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Why Marx was most certainly wrong
on 11 June 2011
"Why Marx was right" is a provocatively titled book by Terry Eagleton, a British Christian socialist and distinguished literary critic. The book is erudite, as behoves a professor of literature, and it does score some points. Overall, however, Eagleton's defence of Marx is unconvincing. The author often ends up "saving" Marxism by amputating some of its more distinctive ideas.
To Eagleton, Marxism correctly interpreted (or perhaps correctly applied) is neither determinist, teleological nor metaphysically materialist. This is unconvincing, since one of the central points of Marxism - and one of the main reasons for both its success and its eventual failure as a movement - is exactly the notion that proletarian revolution and communism are inevitable goals of History. Eagleton believes that Marxism is somehow right, simply because crisis-ridden, immoral capitalism is still around. However, Marxism isn't simply a critique of capitalism. It also makes specific predictions about capitalism's eventual fate. These predictions (about a working-class revolution creating a workers' state to build socialism and communism) were rooted in Marx' analysis of the laws of motion of capitalism. The predictions aren't simply tacked on as morally desirable goals. In the Marxist understanding, capitalism's laws of motion *leads to* working-class revolution. The fact that capitalism is still around and still goes into crises, is irrelevant as long as the Marxist predictions haven't come true. Which, of course, they haven't. For all we know, capitalism could be a system similar to ancient slavery or medieval feudalism: a long-lasting form of society which will eventually collapse *without* a workers' revolution. Note also that Marx' analysis of the contradictions of capitalism are rooted in his "Hegelian" philosophy, dialectical materialism. Thus, the failure of Marx' predictions also calls into question his most basic philosophical presuppositions!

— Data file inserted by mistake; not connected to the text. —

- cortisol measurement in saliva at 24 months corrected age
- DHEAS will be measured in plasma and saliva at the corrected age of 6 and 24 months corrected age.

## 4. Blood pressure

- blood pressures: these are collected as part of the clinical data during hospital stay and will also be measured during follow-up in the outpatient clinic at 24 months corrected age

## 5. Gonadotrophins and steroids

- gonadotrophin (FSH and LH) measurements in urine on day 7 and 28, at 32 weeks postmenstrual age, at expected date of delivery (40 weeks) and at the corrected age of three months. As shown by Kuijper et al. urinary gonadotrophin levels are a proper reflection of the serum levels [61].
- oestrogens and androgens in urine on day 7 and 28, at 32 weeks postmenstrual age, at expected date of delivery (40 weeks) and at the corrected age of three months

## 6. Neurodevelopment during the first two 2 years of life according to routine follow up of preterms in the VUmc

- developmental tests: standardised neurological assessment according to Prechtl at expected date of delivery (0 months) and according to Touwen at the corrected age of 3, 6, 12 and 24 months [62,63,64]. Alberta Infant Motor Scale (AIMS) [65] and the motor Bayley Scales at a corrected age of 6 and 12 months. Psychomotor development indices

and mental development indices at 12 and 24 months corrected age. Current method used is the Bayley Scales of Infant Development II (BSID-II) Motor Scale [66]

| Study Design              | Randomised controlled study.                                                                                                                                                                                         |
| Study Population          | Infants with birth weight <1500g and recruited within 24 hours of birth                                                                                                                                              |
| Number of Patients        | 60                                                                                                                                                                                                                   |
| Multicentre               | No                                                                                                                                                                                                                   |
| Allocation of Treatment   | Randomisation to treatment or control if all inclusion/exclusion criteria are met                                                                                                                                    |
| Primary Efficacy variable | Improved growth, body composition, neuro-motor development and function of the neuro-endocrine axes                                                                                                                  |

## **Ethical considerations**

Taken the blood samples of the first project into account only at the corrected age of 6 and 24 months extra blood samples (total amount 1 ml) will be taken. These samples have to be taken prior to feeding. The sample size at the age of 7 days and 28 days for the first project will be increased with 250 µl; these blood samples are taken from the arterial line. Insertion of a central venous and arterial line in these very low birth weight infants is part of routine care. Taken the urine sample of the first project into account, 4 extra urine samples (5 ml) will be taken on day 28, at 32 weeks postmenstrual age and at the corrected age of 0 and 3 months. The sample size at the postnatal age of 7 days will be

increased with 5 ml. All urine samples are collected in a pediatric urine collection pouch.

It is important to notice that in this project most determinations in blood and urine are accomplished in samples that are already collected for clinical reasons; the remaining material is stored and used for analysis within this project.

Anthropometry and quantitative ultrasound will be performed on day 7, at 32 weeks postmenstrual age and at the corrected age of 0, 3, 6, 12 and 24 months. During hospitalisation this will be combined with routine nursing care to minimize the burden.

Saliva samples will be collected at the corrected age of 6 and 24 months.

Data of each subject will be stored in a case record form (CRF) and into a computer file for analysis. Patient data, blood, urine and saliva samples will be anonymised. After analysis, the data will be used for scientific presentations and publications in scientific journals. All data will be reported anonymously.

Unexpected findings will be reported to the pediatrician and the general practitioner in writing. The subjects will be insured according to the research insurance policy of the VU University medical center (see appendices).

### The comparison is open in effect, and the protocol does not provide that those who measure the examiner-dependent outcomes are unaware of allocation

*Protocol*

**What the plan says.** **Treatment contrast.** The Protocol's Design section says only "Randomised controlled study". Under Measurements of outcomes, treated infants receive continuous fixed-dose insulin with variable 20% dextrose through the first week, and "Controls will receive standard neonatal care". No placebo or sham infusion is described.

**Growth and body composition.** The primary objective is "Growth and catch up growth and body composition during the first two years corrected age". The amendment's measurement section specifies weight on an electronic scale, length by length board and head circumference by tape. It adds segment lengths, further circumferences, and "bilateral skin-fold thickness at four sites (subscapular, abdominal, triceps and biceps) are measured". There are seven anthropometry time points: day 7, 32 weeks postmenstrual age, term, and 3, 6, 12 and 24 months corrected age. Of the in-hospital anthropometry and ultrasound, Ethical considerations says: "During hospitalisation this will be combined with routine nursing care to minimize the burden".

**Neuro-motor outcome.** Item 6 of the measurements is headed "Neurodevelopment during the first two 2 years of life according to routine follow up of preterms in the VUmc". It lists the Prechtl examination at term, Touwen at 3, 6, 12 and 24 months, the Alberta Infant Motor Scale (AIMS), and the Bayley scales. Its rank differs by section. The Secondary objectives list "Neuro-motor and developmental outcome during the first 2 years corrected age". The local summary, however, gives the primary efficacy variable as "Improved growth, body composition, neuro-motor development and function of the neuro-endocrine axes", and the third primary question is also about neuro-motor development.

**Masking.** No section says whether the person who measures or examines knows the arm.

Naturally, Eagleton has a huge problem with really existing socialism: the Soviet Union, China, North Korea, etc. He is ambivalent towards it, sometimes spinning "Stalinist" yarns about its brutality being inevitable or even necessary, sometimes sounding "Brezhnevite" (there was full employment and free health care in East Germany, hooray!), and sometimes sounding more critical, "Trotskyist" or even "libertarian socialist". Apparently, Eagleton is a friend of Alex Callinicos, the leader of the British SWP, a Trotskyist group claiming to stand for "socialism from below" (they don't). In the end, Eagleton simply gives up, declaring that Marx may have been a market socialist! Ahem, not true, Terry. What about those labour armies mentioned in the Manifesto? He also takes Parecon seriously, as a supposedly "libertarian" alternative to centralized planning. In reality, the intricate network of "workers' councils" proposed by Parecon would make the planned economy even more bureaucratic and convoluted. When the author is in really bad mood, he simply attacks capitalism on a "tu quoque" basis: since capitalism is brutal, it's hypocritical to attack Soviet or Chinese socialism for *its* brutality. But the brutality of capitalism is irrelevant when discussing whether or not the Marxist alternative to it makes sense. Besides, since when is socialist brutality an alternative to capitalist ditto? Isn't the purported goal of Marxism to abolish brutality altogether?